Getting back to equation 3, we know that magnetic Reylonds number is proportional to the conductivity of the medium, which means having zero conductivity (insulating medium) sets Reynolds number to zero. However, that breaks the whole system of equations and the applicability of MHD. In other words, if a medium is insulating it can’t be described by MHD. There has to be a minimum conductivity that ensures the MHD assumption holds.

With respect to your first example, I will take this picture from Chen’s book with adding y axis to it:

Assuming an insulating interface contradicts the validity of MHD assumption, so the simple answer to your example is that MHD doesn’t hold for such a situation. If we assumed that the medium is conducting, there still will be a zero Jy component, but the other two components are not. So Amperes law would still give rise to magnetic field.

For your second example, it is unphysical. You can’t have a uniform magnetic field within MHD. From diffusion equation solution you see that one might START (at time = 0) with a uniform magnetic field, but eventually it is going to settle to zero. There will be no Lorentz force.

I advise you to have a look at Chen’s book chapter 6 and Piels book chapter 5 for more information.

• Thanks for your answer, but it is still not completely what I am looking for. I am specifically asking for the low $Re_m$ limit, where the magnetic field is imposed, and does not change. SO this would be in the liquid metal range rather than plasma's. I am sorry if this was unclear. – Bernhard Nov 29 '13 at 6:25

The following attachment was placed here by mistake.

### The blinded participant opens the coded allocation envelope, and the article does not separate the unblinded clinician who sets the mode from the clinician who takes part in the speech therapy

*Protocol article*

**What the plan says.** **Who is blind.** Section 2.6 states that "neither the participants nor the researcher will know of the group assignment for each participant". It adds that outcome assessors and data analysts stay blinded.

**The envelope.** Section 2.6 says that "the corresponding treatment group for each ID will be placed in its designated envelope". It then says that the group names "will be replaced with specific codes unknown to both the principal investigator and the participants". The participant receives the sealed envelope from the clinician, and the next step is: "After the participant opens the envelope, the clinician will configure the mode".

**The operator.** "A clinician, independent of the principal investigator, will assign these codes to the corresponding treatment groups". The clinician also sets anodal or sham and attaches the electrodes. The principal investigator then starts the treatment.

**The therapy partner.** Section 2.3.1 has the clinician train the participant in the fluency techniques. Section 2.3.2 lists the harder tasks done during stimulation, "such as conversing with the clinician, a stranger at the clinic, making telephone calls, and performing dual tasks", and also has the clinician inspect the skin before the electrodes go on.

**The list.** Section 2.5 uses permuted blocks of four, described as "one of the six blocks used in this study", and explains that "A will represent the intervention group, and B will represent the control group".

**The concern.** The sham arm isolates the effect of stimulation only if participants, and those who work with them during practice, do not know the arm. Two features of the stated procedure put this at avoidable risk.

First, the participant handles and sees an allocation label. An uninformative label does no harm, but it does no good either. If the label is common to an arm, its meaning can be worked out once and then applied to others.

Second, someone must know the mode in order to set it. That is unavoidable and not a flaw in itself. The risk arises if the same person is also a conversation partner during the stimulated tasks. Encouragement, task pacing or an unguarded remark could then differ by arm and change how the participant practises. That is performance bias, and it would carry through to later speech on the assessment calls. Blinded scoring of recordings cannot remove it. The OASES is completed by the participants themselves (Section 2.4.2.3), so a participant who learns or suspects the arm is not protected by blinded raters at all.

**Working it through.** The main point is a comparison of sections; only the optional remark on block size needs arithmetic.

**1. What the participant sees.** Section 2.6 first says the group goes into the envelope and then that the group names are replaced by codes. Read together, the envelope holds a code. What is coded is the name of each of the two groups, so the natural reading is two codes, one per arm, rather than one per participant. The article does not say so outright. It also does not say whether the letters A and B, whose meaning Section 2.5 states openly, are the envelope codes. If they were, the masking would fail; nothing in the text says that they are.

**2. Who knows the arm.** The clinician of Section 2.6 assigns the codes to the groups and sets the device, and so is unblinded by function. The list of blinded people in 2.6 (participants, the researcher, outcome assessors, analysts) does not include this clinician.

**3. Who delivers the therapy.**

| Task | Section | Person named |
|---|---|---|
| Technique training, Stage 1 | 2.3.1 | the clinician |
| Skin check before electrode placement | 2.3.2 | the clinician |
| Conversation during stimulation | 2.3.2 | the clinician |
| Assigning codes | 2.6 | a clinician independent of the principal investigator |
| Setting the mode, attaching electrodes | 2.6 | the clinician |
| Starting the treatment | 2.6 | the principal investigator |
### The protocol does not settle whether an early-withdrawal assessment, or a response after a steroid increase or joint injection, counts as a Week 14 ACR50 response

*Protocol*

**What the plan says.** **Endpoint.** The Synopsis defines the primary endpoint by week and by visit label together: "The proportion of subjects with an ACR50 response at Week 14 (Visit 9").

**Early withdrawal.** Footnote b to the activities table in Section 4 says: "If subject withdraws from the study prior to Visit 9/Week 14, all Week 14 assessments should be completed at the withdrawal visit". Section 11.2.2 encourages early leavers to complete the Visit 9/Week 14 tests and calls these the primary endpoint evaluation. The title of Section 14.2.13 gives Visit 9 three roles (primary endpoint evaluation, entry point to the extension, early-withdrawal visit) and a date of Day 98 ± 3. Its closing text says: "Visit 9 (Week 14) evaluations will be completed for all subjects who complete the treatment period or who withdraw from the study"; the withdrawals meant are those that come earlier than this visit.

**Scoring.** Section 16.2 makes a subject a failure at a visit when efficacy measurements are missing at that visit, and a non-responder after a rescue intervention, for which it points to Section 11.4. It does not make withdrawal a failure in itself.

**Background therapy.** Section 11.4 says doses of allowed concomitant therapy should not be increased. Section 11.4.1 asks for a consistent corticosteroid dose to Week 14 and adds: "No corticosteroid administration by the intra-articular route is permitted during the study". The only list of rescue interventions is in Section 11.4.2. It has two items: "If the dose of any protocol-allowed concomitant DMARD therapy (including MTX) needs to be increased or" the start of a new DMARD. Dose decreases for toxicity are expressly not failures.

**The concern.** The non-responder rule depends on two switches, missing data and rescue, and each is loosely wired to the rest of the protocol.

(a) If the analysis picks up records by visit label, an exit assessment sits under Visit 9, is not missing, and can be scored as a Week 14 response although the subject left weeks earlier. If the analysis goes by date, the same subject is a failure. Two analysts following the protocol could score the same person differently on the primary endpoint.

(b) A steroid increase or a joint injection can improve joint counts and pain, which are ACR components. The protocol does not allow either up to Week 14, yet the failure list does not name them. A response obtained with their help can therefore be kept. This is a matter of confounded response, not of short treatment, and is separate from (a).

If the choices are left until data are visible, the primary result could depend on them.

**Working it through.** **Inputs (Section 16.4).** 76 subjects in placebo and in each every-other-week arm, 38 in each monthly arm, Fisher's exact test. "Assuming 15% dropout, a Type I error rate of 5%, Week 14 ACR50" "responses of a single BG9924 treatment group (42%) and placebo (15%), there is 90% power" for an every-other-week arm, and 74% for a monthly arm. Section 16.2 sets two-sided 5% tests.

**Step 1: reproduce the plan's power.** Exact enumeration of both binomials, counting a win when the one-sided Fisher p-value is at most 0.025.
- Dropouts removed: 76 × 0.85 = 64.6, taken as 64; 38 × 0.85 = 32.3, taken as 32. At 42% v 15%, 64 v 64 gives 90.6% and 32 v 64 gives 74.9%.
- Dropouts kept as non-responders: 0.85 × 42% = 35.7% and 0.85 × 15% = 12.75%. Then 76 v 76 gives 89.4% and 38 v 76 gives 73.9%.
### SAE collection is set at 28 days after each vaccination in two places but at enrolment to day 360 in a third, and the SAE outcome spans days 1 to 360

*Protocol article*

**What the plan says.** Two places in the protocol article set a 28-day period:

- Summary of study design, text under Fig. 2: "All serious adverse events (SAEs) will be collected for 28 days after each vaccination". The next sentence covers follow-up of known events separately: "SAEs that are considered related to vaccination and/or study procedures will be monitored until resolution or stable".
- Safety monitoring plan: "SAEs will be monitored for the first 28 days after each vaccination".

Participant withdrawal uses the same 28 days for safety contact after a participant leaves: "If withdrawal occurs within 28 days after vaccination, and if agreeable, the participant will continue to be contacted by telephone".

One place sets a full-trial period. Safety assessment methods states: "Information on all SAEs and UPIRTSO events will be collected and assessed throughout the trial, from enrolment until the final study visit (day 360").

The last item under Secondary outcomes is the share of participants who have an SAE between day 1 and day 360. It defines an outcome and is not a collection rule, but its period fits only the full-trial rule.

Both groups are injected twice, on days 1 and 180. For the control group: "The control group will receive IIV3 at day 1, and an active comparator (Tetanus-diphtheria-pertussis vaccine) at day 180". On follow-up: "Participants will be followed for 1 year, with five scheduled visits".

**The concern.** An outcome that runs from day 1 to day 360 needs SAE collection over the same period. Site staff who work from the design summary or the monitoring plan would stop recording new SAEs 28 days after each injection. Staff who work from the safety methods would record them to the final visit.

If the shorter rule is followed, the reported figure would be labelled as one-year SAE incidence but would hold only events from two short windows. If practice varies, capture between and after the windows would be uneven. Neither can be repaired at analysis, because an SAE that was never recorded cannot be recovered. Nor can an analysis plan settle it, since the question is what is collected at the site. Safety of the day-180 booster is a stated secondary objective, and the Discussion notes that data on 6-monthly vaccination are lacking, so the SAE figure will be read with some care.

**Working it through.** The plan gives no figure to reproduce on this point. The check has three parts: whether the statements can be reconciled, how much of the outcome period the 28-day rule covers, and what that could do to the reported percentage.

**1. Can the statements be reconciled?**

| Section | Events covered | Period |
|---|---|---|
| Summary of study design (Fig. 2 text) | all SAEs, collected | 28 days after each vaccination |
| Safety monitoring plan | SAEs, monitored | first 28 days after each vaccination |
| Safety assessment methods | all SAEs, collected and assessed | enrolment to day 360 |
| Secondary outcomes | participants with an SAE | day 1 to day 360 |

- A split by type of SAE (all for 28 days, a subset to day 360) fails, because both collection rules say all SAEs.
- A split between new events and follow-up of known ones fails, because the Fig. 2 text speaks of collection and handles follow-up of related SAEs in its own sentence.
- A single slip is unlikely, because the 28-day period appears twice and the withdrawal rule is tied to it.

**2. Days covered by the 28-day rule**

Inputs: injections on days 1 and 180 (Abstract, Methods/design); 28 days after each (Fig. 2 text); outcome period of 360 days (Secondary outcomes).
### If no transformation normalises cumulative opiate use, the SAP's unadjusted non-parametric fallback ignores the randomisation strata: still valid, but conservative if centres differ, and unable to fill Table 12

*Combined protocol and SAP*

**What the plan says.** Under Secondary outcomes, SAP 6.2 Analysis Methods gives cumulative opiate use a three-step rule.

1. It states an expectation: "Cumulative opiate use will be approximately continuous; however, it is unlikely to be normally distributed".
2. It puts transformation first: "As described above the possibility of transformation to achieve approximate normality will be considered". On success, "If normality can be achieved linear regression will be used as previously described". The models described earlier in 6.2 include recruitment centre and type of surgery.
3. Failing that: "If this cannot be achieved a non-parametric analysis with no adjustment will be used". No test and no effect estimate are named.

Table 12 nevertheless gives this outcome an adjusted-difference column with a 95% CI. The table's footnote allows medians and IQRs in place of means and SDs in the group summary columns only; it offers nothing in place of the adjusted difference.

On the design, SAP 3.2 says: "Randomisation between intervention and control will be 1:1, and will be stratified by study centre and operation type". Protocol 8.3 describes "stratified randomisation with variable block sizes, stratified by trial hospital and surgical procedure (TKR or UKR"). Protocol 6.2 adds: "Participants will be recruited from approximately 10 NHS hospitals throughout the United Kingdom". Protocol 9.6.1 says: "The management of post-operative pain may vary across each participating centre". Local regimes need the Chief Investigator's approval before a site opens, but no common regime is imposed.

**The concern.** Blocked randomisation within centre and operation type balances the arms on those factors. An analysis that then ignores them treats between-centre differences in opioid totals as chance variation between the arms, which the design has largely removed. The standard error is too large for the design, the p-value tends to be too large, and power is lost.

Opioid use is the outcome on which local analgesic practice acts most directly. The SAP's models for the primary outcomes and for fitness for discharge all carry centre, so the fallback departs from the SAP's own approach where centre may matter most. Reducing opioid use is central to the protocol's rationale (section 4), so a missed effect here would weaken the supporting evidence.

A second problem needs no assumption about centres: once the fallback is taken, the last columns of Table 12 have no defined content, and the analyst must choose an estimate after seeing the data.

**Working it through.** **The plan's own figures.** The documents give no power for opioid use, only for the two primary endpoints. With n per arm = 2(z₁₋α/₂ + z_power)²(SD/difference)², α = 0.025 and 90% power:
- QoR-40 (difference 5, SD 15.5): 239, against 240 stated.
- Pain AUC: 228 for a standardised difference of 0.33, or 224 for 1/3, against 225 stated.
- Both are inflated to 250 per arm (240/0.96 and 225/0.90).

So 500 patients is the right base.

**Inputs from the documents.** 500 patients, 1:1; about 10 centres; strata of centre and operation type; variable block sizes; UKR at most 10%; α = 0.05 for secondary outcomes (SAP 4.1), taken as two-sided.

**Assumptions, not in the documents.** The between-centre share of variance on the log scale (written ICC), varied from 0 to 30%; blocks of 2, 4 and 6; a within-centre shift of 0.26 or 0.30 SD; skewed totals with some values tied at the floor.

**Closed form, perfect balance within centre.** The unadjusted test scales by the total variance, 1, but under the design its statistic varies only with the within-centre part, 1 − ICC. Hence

• With respect to the second example: this is actually often done in liquid metal MHD. Forced flow and imposed magnetic field do cause electromagnetic forces. – Bernhard Nov 29 '13 at 7:13
• My background in MHD comes from plasma obviously. My answer is based on low Magnetic Reynolds number case. I am not sure how the liquid metal case differed from plasma, but since they are described by the same equations they behave similarly. If they are physically different they wouldn't be described by the same set of equations, don't you agree?? Can you please give me a reference to a case where uniform static magnetic field is imposed in MHD?? Equation 3 implies that only can be true if the magnetic field is 0 inside MHD. Outside MHD medium it is not necessarily so @Bernhard – Gotaquestion Nov 29 '13 at 9:26
• I understood the different background :) Well, in liquid metal MHD, equation 3 is never explicitly used, but that does not mean that Ampere's law is not valid. Example (assuming you have access) journals.cambridge.org/action/… MHD flow in a duct. Can we move this discussion maybe to chat? – Bernhard Nov 29 '13 at 10:40
• That will be better, how do you do it? I have never done it before – Gotaquestion Nov 29 '13 at 10:55